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Vol. XXXIII No. 15, November 16-30, 2023

Hayavadana – a story woven around mythical and mystic ideas

-- by K.R.A. Narasiah

It was satisfying to see that after a long spell, due to various reasons including the pandemic, the theatre group of Queen Mary’s College presented a play in English on Oct.12, 13 and 14 at the college auditorium.

It was again heartening to note that the play chosen was Girish Karnad’s Hayavadana; directed by Dr. Naga Radhika, who, as an Australia-India Council Fellow, having got the fellowship for her doctoral  thesis on ‘Aboriginal Women’s Theatre’, has studied theatre art, inspired by professor (late) Pitambarlal Rajani, a noted theatre director in Tamil Nadu, who taught English Literature at the Madras Christian College and directed around 100 plays staged across the country. He later taught at the University of Madras for 12 years where he became an Emeritus Professor and was awarded the Tagore Chair. Radhika had taken part in plays directed by him and followed his footsteps closely in directorial excellence.

She has been working long hours with the QMC student actors and the professors to successfully put on board this play. It was an initiative of the English Department and the play was chosen jointly by the head of the English department and Radhika herself.

Dr. Radhika in the centre.

Radhika says, “It was highly satisfying as the students themselves designed and made costumes and created the artwork, like those of the head of Hayavadana and the portrait of Goddess Kali. I found the students, especially those who played the roles of the three central characters, Devadatta, Kapila and Padmini, able to exhibit a wide range of emotions convincingly – from flirtatious desire to jealousy to the devastation on the loss of a loved one to quiet resignation”.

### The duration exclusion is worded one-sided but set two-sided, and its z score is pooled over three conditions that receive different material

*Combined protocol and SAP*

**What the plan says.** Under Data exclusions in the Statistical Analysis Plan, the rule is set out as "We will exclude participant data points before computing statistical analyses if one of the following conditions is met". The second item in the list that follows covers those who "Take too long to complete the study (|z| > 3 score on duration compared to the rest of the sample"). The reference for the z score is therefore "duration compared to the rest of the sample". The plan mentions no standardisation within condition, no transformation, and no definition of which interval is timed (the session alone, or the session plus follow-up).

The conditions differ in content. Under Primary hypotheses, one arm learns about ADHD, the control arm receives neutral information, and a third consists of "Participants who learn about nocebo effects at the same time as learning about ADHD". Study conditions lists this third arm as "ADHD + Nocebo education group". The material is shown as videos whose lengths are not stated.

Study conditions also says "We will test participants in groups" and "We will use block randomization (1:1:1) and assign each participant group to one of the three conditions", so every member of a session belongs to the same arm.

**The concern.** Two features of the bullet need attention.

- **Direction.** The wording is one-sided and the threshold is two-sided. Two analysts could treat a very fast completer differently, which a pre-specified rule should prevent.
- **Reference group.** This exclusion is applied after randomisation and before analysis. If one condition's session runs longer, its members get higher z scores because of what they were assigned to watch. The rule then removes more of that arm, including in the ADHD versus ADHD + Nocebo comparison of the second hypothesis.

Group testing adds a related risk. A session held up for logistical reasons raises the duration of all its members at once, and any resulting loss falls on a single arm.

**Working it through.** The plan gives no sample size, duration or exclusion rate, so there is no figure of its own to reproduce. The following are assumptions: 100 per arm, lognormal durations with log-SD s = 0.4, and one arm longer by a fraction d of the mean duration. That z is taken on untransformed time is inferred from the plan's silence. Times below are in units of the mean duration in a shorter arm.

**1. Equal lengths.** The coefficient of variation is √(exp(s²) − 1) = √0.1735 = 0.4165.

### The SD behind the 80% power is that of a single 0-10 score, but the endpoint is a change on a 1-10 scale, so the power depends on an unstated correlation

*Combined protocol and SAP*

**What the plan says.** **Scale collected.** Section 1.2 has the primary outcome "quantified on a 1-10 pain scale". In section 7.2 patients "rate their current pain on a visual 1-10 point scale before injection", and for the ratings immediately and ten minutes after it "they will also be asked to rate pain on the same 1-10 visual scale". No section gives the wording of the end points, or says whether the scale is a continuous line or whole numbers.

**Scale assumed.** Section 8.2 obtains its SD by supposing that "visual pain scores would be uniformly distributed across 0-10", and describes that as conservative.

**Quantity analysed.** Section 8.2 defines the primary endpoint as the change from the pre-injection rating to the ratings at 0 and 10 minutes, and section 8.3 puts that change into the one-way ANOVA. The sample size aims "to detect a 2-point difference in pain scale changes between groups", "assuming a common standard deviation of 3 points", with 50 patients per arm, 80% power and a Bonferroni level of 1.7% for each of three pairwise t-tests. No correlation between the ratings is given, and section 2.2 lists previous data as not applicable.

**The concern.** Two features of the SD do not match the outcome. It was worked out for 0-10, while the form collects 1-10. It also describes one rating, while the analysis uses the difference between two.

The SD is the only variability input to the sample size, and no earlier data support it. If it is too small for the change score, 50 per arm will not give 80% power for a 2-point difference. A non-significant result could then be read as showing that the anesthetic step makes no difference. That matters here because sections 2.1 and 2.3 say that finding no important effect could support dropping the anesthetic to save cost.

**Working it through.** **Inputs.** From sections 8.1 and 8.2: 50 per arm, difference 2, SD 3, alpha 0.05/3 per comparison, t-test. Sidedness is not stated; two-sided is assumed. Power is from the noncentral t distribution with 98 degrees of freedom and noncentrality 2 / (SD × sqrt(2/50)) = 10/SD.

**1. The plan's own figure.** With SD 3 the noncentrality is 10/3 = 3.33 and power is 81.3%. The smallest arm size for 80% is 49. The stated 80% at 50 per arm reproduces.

Written by Girish Karnad, Hayavadana tells the story of two friends, Devadatta and Kapila who are in love with the same woman. The narrative also tells the story of a man with a horse’s head who seeks to become human. He explains the reason behind his strange appearance. His mother fell in love with a horse – who was cursed. Her love broke his curse and transformed him into his original form – a celestial being. The mother refused to come with the celestial being to heaven so he cursed her and made her a horse and the character appears intermittently to articulate the moral of this story. The unhappiness of this beast brings pathos to the awareness of human imperfections, and obsession with them, which is also the main theme of the story.

A scene from the play.

A scene from the play.

The play was first published in 1971.The story is built around the two friends, Devadatta, an intelligent person and the other, a muscular Kapila. Padmini is married to the intelligent man but has affection for Kapila, much to the dismay of her husband, and this eventually turns unbearable when the intelligent man beheads himself. Kapila blames himself for this tragedy and beheads himself as well. Padmini prays to Goddess Kali who asks Padmini to fix the heads back so that they can be made alive again. Padmini in her excitement mixes up the wrong heads. Significantly the play starts with the narrator, a Bhagavata, praying to God Lord Ganesa who himself has an elephant’s head! The actor who donned the role as the Bhagavatha, the narrator, did a perfect job of it. The play ends with Hayavadana becoming a whole horse instead of a whole human being.

It was a difficult task that the college had undertaken as the characters of the play are all half complete and seeking to be complete and perfect. The characters and their feelings are to be understood before taking the roles and this is where the departmental head and the director need to be congratulated, as, to the viewer it appeared that the actors merged with the characters and understood the psychology of wanting to be someone other than what one is.

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